They practiced techniques for encouraging their minds to run wild so that they could use their imagination in writing stories, poems, or prose, in a process poets refer to as “riding on dragons.”

Flash Fiction by Drea Lee

In the first Write Club of 2023, Wordcrafters’ own Drea Lee helped youth practice writing really short stories, known as flash fiction. 

Together, she and participating kids learned how to dive directly into action, be selective in their word choices, and maintain writing habits even with a limited amount of time in their schedules.

Zine Maps and Placemaking by Jen Hernandez

Illustration artist and educator Jen Hernandez encouraged youth to think about the “meaningful places” in their lives, whether past, present, or future in this beautiful February 2023 Write Club.

 They used both written and visual prompts to generate ideas for their own artistic zines centered around the theme of placemaking. 

At the end of this Write Club, students took home their own zine which doubled as a map of significant places to them, so that they could always find their way back. 

Memoir by Dante Zuniga West

In this March 2023 Write Club, author and storyteller Dante Zuniga West taught participants about the art of memoir writing. 

Through a series of exercises and personal reflections, kids and teens learned how to find the most “stand-out” moments in their stories, identify the key people in their lives (past and present) who influenced who they are today, and pull all of these details together into a single cohesive story.

Exploring Poetry by Erica Goss

Award-winning poet Erica Goss shared how poetry relates to other art forms, such as rap music, movies, and comics in the April 2023 Write Club

. Participating kids and teens studied poems from both modern and ancient sources, and then drew on their own experiences to create some poems of their own!

Rainbows, Unicorns, and Guts on the Page-LGBTQIA+ Storytelling by Melissa Hart

In the May 2023 Write Club, local author and LGBTQIA+ ally Melissa Hart encouraged kids and teens interested in crafting authentic LGBTQIA+ characters and stories to create those stories.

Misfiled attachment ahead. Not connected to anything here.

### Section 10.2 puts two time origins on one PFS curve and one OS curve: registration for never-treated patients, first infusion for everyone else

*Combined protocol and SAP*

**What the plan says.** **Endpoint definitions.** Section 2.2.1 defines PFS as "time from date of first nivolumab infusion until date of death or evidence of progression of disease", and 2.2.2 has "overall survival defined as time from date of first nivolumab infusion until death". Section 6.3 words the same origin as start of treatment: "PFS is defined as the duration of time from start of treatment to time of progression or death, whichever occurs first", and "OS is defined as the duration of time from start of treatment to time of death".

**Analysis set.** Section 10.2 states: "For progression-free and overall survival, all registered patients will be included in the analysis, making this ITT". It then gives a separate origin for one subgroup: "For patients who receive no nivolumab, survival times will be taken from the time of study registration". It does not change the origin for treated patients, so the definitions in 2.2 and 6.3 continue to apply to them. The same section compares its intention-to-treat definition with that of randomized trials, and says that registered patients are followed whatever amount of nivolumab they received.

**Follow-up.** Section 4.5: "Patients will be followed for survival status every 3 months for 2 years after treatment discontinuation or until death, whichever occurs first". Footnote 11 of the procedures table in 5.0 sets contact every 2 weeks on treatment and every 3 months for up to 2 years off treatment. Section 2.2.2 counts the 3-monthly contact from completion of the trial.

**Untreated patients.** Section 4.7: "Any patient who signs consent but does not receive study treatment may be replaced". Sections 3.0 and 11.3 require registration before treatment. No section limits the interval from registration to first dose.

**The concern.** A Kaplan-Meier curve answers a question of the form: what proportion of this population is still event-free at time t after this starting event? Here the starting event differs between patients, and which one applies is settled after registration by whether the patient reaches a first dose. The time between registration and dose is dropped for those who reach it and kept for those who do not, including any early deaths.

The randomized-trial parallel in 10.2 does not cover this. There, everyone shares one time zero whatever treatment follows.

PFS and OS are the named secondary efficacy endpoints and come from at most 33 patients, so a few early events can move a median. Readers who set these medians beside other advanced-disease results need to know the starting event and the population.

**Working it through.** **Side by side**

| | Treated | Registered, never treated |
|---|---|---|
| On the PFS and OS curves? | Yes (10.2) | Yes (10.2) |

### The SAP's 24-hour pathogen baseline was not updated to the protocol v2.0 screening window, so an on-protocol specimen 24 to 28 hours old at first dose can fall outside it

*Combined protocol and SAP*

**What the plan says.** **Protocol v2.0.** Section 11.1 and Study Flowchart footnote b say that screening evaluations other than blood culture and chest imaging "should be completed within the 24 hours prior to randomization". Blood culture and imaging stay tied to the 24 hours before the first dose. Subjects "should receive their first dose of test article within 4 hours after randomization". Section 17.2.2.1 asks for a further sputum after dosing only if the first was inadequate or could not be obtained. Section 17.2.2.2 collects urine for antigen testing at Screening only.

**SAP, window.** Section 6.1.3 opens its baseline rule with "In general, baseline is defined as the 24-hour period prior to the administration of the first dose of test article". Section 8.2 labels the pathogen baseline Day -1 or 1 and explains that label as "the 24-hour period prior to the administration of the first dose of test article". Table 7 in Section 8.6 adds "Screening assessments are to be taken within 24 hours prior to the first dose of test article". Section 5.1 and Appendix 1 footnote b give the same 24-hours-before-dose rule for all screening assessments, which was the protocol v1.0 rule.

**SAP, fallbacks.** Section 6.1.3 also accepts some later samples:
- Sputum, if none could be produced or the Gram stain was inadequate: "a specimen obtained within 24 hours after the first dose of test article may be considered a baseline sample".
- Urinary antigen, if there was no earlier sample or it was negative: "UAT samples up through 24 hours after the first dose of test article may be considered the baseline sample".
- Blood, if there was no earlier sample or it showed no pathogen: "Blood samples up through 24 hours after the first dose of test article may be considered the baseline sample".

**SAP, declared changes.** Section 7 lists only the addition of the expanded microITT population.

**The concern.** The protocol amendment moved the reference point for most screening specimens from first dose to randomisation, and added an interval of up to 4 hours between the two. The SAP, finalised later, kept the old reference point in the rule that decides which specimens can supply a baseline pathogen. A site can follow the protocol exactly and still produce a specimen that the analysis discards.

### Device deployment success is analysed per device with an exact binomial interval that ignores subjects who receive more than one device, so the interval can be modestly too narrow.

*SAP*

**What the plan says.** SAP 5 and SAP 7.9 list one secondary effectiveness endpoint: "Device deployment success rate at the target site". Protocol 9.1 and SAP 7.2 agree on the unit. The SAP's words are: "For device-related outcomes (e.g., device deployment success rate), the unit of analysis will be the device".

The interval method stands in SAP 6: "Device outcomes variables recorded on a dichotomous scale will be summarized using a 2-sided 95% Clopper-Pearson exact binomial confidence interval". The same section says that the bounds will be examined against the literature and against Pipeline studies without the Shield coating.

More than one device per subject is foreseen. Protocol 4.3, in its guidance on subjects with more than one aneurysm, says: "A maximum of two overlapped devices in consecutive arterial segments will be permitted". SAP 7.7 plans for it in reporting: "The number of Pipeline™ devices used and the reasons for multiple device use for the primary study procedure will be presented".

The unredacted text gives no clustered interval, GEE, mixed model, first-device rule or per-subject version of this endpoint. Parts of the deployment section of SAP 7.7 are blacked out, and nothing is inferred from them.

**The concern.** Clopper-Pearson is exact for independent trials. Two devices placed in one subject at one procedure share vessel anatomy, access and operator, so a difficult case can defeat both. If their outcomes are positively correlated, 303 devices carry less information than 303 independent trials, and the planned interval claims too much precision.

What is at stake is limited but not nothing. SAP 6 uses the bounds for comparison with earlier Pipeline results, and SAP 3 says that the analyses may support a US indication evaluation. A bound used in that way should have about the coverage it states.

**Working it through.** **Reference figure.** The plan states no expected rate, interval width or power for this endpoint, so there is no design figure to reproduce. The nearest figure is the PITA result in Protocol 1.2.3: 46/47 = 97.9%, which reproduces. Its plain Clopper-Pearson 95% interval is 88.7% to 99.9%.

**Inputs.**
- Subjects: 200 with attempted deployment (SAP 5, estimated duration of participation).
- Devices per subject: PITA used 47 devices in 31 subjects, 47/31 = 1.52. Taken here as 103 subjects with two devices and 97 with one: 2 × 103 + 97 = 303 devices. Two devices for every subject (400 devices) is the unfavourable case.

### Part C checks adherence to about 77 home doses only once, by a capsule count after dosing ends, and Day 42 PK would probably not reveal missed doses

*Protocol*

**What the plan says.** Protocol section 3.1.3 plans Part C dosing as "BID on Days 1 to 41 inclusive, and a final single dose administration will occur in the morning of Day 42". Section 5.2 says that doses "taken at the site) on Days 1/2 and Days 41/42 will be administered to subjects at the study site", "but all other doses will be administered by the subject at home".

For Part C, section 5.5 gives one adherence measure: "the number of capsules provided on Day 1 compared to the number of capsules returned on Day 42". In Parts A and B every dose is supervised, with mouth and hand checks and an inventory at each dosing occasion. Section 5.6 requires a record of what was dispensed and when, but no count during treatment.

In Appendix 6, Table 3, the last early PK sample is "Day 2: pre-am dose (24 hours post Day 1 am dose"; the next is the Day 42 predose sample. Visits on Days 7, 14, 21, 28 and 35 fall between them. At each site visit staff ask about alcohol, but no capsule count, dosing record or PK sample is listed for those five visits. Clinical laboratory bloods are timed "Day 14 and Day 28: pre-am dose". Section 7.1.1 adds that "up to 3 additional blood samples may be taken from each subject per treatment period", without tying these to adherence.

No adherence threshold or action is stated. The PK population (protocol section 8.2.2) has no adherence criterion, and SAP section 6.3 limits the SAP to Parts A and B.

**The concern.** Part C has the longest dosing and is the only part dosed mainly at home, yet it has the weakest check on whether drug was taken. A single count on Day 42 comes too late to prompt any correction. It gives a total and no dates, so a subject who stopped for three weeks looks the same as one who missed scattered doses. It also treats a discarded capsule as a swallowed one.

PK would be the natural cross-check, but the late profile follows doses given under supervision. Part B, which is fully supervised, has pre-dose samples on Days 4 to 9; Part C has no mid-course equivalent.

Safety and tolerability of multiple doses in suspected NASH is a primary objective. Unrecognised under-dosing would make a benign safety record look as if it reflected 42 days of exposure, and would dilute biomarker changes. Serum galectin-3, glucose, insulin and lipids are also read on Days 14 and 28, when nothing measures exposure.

She helped participants turn their thoughts, ideas, and experiences into writing, whether it was fiction, nonfiction, or poetry.

Poetic Temperaments-Story, Music, Structure, Imagination by Anna Ball

In the past Write Club of the school year, poet and educator Anna Ball helped youth identify their own “poetic temperaments,” and craft writing exercises that worked with their temperament in June 2023. 

In the workshop, kids and teens were encouraged to identify if their poetic temperament was most similar to that of a storyteller, a musician, an architect, or an artist, all of whom use words to build scenes in different ways and with different focuses and literary devices. 

By the end of this workshop, youth left with their own written poems, as well as a “collaborative” poem that they helped write with their peers. Both youth and teens did different “collaborative” poems focused on what they wished for. The youth collaborative poem focused on colors, while the teen collaborative poem focused on numbers.

Write Club for Youth happens each month throughout the school year (and Write Club for Grown Ups will start December 2023). So if you, or a word-nerd youth or teen in your life, is interested in any of the activities from Write Clubs in the past, we’d love to have you join us.